By John Porter
“Large-scale social change comes from better cross-sector coordination rather than from the isolated intervention of individual organizations,” said a Foundation Strategy Group piece on collective impact featured in the Stanford Social Innovation Review. This certainly makes sense, as most of us learned early in our lives that “two heads are better than one” and how we now find new models of working together in both the education and business worlds. It is
easy to understand how working together on a common goal makes much more sense and generally results in a better final product.
In recent years, Alexandria increasingly has seen the value of working together on important issues to increase the impact for the community. Most recently, leaders from the city’s publicly funded preschool providers — Alexandria City Public Schools, ALIVE!, The Campagna Center, Child & Family Network Centers and Creative Play School — along with local funders, created the Quality Collaborative to support a best-practice professional development pilot program for early childhood classrooms serving low-income families.
While the effort is just beginning, the collaboration among providers has been amazing. They are coordinating their staff training, utilizing a common assessment instrument that focuses on teacher-child interactions, and creating professional learning communities for teachers across all programs. It’s a step forward in making sure that children enrolled in publicly supported preschool education programs are receiving a high quality education based on research and best practices.
Another example of effective collaboration is through the city’s Hunger Free Alexandria effort. In July 2014, the Alexandria Childhood Obesity Action Network, a working group of the Partnership for a Healthier Alexandria, released a study: “Toward an End to Hunger in Alexandria.” The report, which can be found on the group’s website: www.healthieralexandria.org, highlights concerns regarding food access challenges in the city. It notes that “as many as one in five Alexandrians, disproportionately children, are living in households struggling to make ends meet,” which puts them “at risk for the harms associated with ‘food hardship’— that is, irregular access to affordable, healthy meals.”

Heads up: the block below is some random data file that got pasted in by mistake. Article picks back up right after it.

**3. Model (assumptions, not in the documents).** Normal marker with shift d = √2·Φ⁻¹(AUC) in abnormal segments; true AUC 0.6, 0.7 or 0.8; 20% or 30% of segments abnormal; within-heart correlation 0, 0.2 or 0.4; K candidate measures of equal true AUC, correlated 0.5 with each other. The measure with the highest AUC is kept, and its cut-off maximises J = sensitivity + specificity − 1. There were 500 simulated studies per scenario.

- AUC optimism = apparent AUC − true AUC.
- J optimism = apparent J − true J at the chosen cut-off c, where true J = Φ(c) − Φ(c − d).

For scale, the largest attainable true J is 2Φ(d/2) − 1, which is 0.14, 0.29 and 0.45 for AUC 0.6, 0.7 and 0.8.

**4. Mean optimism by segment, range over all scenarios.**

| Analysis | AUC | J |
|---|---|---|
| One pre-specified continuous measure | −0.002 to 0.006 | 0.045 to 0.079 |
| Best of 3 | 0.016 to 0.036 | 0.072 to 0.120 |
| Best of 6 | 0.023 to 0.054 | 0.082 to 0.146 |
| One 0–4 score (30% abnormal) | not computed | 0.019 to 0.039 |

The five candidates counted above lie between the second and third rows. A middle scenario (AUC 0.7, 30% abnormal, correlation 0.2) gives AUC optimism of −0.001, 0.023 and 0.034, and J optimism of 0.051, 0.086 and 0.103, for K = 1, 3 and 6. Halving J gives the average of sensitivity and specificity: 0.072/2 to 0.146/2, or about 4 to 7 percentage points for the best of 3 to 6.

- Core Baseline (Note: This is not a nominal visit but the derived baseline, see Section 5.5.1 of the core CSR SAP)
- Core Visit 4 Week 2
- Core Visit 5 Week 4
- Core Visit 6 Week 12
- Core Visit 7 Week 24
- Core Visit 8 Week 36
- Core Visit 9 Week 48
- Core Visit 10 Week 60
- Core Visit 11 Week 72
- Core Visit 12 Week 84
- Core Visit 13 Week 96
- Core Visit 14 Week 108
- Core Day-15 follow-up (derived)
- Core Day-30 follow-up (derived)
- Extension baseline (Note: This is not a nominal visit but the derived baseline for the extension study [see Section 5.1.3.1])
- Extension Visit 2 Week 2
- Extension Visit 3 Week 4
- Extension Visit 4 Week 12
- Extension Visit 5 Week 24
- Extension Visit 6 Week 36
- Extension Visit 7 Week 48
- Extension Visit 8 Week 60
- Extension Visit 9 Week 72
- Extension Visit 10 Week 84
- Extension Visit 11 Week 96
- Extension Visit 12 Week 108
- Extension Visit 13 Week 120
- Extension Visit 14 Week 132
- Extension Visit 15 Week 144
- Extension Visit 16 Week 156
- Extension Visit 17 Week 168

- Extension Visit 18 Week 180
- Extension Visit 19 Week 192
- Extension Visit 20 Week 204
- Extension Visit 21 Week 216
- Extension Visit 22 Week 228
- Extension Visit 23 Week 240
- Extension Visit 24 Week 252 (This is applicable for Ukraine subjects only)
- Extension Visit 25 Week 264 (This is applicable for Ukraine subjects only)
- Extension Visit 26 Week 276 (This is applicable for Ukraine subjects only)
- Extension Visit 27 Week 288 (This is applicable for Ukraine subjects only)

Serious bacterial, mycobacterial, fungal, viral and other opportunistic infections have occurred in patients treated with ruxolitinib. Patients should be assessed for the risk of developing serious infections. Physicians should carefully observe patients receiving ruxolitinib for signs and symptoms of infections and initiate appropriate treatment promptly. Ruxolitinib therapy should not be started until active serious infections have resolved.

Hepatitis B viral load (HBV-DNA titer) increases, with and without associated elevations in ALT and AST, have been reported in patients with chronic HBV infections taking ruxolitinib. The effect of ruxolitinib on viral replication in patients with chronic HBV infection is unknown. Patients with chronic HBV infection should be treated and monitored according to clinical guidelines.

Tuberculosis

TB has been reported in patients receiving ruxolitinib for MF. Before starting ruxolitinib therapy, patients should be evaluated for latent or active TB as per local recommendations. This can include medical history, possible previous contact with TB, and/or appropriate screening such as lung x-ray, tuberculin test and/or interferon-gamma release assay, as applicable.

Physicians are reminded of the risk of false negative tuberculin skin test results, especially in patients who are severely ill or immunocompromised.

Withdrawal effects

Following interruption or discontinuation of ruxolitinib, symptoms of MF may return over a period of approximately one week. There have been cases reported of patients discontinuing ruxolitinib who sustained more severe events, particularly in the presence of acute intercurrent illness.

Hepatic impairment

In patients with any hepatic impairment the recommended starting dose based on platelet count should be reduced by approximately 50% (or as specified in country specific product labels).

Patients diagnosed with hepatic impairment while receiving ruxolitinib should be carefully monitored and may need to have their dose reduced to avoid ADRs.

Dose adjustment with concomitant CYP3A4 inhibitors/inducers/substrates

As a result of this report’s findings and recommendations, a number of members of the clergy and nonprofit leaders joined together to create the Hunger Free Alexandria initiative to help combat this persistent issue. The results in just over a year have been promising. They hosted the Hunger Free Alexandria weekend in September 2014 to raise awareness of the issue, created the Hunger Free Fund at ACT for Alexandria to raise financial support to address it, and worked collectively with the city to bring together emergency food providers at the new Alexandria Food Center which is scheduled for dedication on October 16, 2015, National Hunger Day.
Hunger Free Alexandria and the Quality Collaborative are only two of the more recent collaborative efforts in our community. Many other nonprofits are finding ways to reach more people, address more issues, and have more of an impact by working cooperatively with other nonprofits, government officials and school leaders. This is increasingly important in today’s world of shrinking budgets, increased need for services and more awareness of the problems many of our neighbors are facing on a daily basis.
So, while there are some who will contend the best way to get the job done is to do it yourself, there is growing evidence that a collective approach works to have a larger, more lasting impact for those in need of services in our community. And isn’t that what being a part of a community is — helping others when it’s most needed and in the most effective and efficient way?
The writer is the president and CEO of ACT for Alexandria.